Aung San Suu Kyi had raised expectations for the peace talks after she called the event the “21st-Century Panglong Conference,” referring to the 1947 Panglong Agreement between independence hero Aung San (the NLD leader’s father) and major ethnic groups. The deal granted them political autonomy from the Bamar majority, but it collapsed after Aung San’s assassination just five months later, sparking a civil war that has continued to this day and has displaced more than 200,000 civilians. The military seized power in 1962 and ruled with a vise-like grip for nearly 50 years. A democratic transition began in 2011, leading to elections last year, which the NLD won.
Despite the conference’s heavy symbolism and historic inclusiveness, most participants and observers expressed limited optimism about its ability to effect lasting change, noting it was merely an opening ceremony for a NLD-led peace process and lacked nitty-gritty political discussions. “We view this as the first step for the new government to open the way toward peace — that is the only reason we decided to join this conference,” said Khu Oo Reh, the general secretary of the United Nationalities Federal Council (UNFC), an 11-member armed ethnic alliance.
He said the next conference, expected in six months’ time, should include proper negotiations. “But we don’t know if the next meeting will be as inclusive,” he told Foreign Policy, noting that the army might be reluctant to allow as many stakeholders to participate in political talks.
Many here at the conference have staked their hopes for peace on Aung San Suu Kyi’s political power and skill in persuading the military to negotiate a nationwide cease-fire and amend the military-drafted constitution. The charter grants the army extensive powers and the central government control over ethnic states. The peace process is part of the army-initiated democratic transition, but the military has kept tight control of the pace and scope of the negotiations, leading many ethnic groups to wonder if it will ever allow changes to the constitution.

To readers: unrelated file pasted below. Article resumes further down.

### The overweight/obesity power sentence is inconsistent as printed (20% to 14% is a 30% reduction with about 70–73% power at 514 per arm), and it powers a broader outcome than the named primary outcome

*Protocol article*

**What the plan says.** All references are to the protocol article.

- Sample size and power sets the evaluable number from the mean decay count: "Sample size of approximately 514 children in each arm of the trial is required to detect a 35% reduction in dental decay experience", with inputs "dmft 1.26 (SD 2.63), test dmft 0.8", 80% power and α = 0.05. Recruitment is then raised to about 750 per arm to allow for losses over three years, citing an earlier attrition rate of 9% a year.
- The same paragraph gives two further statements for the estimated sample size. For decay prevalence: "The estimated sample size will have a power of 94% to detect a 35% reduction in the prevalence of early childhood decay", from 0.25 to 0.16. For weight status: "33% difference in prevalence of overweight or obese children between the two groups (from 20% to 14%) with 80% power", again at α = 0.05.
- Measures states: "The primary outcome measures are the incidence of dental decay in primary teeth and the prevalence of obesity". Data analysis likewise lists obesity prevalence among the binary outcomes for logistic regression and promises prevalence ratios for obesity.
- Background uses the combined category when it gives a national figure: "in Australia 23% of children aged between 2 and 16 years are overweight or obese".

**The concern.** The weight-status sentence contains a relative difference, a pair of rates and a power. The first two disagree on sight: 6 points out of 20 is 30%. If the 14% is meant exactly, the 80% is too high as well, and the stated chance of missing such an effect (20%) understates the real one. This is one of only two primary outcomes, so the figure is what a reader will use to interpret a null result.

The United States has closely supported Myanmar’s transition but appears to have little involvement in the peace talks. Aung San Suu Kyi is scheduled to visit Washington next week to discuss the progress of her new government. China is considered influential in the peace process due to its historic ties to powerful rebels in northern Myanmar (whom Beijing backed until they gave up their communist cause in 1989), though its role remains unclear. The European Union has supported negotiations and created, with several other Western donors, a $100 million Joint Peace Fund last year to further aid the process.
Ban has strongly backed the country’s democratic reforms, and during his visit he also urged the government to resolve tensions between Buddhists and stateless Rohingya Muslims in western Myanmar. A week before his visit, and perhaps in anticipation of it, Aung San Suu Kyi announced the formation of a commission lead by former U.N. Secretary-General Kofi Annan that will try to address the conflict. Myanmar’s government has come under international criticism for its treatment of the Rohingya but has long maintained that outsiders do not understand the situation. Although many in Myanmar are likely to find the Annan commission’s suggestions unthinkable, its formation does suggest some openness to new ideas on the government’s part.